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Conquests of Camelot: The Search for the Grail

Amiga game review, ADF downloads, screenshots, ratings and insights
Sierra's Conquests of Camelot: The Search for the Grail was written and designed by American screenwriter Christy Marx, with illustrations and graphics provided by her husband, the late Peter Ledger.

Conquests of Camelot was pretty unique in that it took the legends and tried quite hard to stick to them as “historically accurate” as possible, without straying too far into pure fantasy.

The game offers a rather interesting interface: use the mouse/joystick/keyboard for moving King Arthur around the various screens. But rather than, say, click or double-click on a chest to open it, you use a text parser to type what you want Arthur to do. While potentially off-putting for some, the text parser is actually quite robust and forgiving.

So, for instance, you may find your steed just outside the castle walls next to the stables. You would navigate the king to the side of the horse, then type “mount horse” to get into the saddle.

It’s actually pretty cool and works quite well.

The only issue one could easily knock this game for is the graphics. They are a rough 16-color rip from DOS EGA graphics. To that end, they are quite detailed, but exceptionally blocky and a bit garish (the animations are sometimes laugh inducing when they don't mean to be). But the story is so well conceived, it is easy to give the graphics a pass.

It’s worth noting that in many of the screenshots below, there is an obvious black bar across the top - this was room saved for a mouse-driven menu system (also keyboard activated) for various commands for saving the game, getting “hints from merlin”, adjusting game speed and other options.

The puzzle challenges for this game would be easily described as novice-to-intermediate levels, which is a nice break for most Sierra titles of the era.

Back of the box:

The Holy Grail

It is the most famous and sought-after object in the world. It is the stuff that dreams and legends are made of. It is the one thing that will heal the heart of a king and breathe life into a dying land. More than all these things, it is a symbol of the trials of the body, mind and spirit that all people face in their search for meaning and truth. Come with us to Camelot as the legendary King Arthur sets out on his ultimate quest.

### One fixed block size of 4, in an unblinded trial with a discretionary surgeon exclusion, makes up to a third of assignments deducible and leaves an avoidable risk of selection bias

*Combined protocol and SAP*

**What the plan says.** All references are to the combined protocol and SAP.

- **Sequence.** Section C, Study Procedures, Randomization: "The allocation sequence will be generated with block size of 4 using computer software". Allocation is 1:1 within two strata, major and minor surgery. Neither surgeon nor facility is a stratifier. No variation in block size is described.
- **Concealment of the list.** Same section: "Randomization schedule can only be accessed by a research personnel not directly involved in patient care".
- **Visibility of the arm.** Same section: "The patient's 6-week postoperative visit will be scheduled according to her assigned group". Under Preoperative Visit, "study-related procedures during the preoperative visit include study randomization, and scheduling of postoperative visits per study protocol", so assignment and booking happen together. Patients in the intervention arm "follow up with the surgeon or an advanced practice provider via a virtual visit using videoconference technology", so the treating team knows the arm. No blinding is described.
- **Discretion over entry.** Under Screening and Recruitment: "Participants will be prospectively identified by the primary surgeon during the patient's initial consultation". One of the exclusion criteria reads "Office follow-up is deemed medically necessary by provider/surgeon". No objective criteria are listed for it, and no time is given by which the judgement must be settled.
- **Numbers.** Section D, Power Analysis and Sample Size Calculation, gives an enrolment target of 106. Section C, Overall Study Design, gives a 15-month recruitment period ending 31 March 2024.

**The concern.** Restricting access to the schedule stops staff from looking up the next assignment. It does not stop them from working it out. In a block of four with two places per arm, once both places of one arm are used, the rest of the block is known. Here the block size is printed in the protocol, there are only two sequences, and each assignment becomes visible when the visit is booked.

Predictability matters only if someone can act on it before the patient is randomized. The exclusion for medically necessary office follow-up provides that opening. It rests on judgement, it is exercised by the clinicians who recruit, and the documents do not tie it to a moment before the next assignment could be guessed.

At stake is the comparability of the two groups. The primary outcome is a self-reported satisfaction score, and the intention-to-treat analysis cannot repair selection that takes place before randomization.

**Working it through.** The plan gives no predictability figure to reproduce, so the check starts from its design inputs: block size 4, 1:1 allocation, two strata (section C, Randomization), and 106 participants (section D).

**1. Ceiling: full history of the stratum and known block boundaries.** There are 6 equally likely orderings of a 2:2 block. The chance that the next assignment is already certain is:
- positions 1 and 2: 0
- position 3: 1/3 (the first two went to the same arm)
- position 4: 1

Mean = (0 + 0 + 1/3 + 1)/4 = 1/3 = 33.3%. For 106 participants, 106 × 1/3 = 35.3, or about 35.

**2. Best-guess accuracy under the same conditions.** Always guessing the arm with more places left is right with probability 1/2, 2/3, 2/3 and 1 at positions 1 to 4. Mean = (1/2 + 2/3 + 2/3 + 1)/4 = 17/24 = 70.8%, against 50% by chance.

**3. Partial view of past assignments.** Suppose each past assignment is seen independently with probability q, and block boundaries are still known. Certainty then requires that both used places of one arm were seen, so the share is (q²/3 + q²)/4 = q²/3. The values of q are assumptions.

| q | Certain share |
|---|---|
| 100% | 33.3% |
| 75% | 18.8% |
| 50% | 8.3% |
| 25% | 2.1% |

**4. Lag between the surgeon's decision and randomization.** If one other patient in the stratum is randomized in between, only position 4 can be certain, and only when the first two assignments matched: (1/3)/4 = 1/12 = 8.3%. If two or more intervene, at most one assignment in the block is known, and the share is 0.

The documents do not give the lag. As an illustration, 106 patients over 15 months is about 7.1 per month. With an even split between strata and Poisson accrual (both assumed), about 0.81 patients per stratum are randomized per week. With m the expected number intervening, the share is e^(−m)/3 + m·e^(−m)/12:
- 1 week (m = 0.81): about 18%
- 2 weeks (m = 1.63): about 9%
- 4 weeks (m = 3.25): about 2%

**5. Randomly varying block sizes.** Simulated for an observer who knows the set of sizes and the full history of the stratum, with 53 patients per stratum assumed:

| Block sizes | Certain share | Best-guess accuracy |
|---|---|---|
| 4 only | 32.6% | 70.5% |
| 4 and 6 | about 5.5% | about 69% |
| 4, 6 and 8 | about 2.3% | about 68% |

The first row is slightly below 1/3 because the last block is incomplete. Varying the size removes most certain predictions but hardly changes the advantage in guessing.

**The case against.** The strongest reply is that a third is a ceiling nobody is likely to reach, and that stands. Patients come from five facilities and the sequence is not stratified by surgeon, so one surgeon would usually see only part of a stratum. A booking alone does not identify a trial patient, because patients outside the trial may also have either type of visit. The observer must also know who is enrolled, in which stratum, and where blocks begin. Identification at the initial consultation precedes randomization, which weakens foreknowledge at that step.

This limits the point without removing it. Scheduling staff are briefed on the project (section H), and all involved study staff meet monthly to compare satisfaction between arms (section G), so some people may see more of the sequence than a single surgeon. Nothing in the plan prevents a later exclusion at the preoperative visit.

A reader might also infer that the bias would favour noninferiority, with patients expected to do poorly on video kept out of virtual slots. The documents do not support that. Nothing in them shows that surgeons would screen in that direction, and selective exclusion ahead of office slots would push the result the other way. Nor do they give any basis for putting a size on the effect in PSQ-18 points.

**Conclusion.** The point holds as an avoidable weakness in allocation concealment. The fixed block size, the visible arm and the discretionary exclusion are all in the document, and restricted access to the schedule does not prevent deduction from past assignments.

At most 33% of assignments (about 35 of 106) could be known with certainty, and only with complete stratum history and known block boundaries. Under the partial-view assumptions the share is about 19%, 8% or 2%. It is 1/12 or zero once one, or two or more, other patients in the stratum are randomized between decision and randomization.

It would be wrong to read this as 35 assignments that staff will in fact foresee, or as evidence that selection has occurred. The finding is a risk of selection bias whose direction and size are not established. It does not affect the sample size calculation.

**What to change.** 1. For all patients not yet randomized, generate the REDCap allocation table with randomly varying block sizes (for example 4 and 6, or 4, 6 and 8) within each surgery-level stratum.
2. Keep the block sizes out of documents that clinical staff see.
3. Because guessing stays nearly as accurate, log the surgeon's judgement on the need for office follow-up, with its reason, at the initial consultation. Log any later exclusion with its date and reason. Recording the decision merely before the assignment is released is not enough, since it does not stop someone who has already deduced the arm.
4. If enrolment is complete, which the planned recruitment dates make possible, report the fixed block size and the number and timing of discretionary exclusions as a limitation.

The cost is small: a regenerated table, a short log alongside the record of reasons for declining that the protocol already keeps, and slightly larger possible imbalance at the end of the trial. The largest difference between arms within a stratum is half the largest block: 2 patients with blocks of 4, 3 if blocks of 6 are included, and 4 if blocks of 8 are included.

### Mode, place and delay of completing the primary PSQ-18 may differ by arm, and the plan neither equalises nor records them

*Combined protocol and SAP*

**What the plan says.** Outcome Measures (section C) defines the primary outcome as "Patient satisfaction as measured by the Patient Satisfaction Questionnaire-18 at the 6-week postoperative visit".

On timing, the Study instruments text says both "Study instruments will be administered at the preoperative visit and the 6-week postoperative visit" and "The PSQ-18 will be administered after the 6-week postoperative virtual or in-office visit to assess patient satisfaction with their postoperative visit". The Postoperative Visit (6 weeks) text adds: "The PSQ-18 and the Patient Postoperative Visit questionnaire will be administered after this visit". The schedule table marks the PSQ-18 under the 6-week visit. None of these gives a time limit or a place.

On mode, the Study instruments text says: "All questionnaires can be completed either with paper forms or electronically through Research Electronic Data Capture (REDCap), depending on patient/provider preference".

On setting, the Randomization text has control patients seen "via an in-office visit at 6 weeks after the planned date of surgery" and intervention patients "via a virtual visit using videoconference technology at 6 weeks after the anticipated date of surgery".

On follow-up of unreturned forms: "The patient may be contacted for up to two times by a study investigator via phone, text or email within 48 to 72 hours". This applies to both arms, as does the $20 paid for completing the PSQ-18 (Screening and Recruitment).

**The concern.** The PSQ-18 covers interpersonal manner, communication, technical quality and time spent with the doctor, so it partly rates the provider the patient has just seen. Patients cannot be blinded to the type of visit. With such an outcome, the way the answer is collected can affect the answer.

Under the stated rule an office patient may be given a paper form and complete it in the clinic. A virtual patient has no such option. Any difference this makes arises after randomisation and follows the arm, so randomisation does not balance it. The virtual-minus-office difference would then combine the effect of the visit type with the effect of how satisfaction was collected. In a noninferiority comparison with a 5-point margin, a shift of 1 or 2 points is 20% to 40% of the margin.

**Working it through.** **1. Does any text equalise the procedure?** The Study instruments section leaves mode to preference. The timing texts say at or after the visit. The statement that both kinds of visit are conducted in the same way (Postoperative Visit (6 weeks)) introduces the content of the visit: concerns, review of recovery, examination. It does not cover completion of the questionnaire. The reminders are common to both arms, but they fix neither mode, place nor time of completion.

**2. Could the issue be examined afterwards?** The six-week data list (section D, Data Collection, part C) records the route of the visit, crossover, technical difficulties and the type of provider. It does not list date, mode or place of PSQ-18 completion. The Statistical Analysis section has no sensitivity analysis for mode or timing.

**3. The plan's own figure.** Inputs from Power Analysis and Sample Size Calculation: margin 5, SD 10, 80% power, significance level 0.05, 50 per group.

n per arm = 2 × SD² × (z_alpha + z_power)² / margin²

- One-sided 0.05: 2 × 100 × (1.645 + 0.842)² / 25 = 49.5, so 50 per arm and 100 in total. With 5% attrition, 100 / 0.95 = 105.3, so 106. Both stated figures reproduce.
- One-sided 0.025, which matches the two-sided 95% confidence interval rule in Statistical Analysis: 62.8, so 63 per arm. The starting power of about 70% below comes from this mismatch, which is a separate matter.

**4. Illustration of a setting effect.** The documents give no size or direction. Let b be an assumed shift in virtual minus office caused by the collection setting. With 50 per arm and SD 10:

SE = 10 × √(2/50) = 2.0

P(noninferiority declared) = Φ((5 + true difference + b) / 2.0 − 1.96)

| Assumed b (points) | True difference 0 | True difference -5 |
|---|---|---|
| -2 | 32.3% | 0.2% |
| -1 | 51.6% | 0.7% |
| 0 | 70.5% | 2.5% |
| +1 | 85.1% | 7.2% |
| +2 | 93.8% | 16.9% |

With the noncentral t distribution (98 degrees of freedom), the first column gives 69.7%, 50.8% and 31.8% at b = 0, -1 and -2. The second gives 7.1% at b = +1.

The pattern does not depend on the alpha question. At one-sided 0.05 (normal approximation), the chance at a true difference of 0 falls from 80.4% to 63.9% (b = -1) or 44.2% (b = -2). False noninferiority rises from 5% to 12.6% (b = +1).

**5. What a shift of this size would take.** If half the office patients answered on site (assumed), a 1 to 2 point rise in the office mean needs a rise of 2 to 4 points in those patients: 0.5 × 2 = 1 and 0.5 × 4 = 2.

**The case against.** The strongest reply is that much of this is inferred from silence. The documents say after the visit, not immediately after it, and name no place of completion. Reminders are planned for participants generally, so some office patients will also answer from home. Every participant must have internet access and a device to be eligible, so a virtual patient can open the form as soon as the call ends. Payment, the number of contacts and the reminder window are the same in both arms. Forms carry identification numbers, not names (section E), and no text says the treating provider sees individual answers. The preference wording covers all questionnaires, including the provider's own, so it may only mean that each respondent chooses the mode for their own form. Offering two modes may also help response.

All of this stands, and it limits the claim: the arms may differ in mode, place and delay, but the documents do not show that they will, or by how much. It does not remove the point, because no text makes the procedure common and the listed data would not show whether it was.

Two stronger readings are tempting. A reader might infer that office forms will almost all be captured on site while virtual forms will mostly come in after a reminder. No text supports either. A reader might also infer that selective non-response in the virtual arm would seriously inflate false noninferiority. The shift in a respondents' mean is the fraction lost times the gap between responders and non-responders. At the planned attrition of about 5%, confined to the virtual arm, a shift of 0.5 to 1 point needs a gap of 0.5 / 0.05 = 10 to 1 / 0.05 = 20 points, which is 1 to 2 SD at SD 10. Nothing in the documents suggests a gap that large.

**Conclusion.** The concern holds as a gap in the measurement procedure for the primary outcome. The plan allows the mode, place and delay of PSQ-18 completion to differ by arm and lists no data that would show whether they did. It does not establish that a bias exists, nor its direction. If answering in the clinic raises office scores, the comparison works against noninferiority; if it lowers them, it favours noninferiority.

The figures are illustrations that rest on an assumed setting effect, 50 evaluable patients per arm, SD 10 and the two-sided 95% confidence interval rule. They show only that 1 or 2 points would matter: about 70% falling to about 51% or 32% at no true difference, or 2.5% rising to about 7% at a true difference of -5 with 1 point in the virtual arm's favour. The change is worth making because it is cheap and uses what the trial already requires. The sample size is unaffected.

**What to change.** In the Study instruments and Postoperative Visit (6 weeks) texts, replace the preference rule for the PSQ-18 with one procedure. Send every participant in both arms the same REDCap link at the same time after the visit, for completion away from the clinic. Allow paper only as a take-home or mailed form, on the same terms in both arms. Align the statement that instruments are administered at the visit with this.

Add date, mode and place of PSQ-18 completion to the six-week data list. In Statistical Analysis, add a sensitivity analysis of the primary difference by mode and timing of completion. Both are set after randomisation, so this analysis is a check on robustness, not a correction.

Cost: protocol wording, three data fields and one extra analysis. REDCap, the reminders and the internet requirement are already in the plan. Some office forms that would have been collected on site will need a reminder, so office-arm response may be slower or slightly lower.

In pagan times, the legends of Camelot were told as epic tales full of fearsome battles and tests of faith. Bold, colorful and often brutal, these tales survived the ages. They were a tribute to the legendary High King of Britain who manage to bring the warring tribes of Saxons, Celts, Angles and Jutes under one rule and bring about a rebirth of Western civilization.

Sadly, in the last half century, the Arthur legend has been recast as a cartoon and children’s story. The mystic rituals and dark passions that colored the original Arthurian legends have been watered down to the soft and toothless fairy tales most commonly seen today.

With Conquests of Camelot, designer Christy Marx has dug deep into the most ancient roots of legend to restore the power and passion of King Arthur and his court: his queen’s forbidden love for Sir Launcelot; the struggle for supremacy between Christianity and the ancient Roman warrior-god, Mithra. The blending of myth, history and religion behind the Grail legend is dealt with honestly and directly.

This combination of pre-Medieval history and ancient legend makes for a more sophisticated, complex and powerful view of Arthur than any you may have seen before.
4
2 total votes

Screenshots

Comments

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Shot97

Thu Jun 16, 2016 12:39 am

This one must have slipped by me all these years. Looks like one I could enjoy. I'll never forgive Sierra for their poor Amiga ports, especially since I've seen them state the Amiga was important to them in terms of sales... Their entire legacy as a company is forever so very different in my eye VS someone else who only knew of them from DOS. I try to keep in my mind that in terms of EGA graphics of the era, Sierra did indeed make impressive games, and that a good game is a good game. As long as the port was playable (most Sierra games were playable on NTSC hardware and especially with a hard drive) it should always be kept in mind the overall game experience is a good one. But no matter how great the Sierra game, some points deserve to be taken off for their sheer lazy porting habits.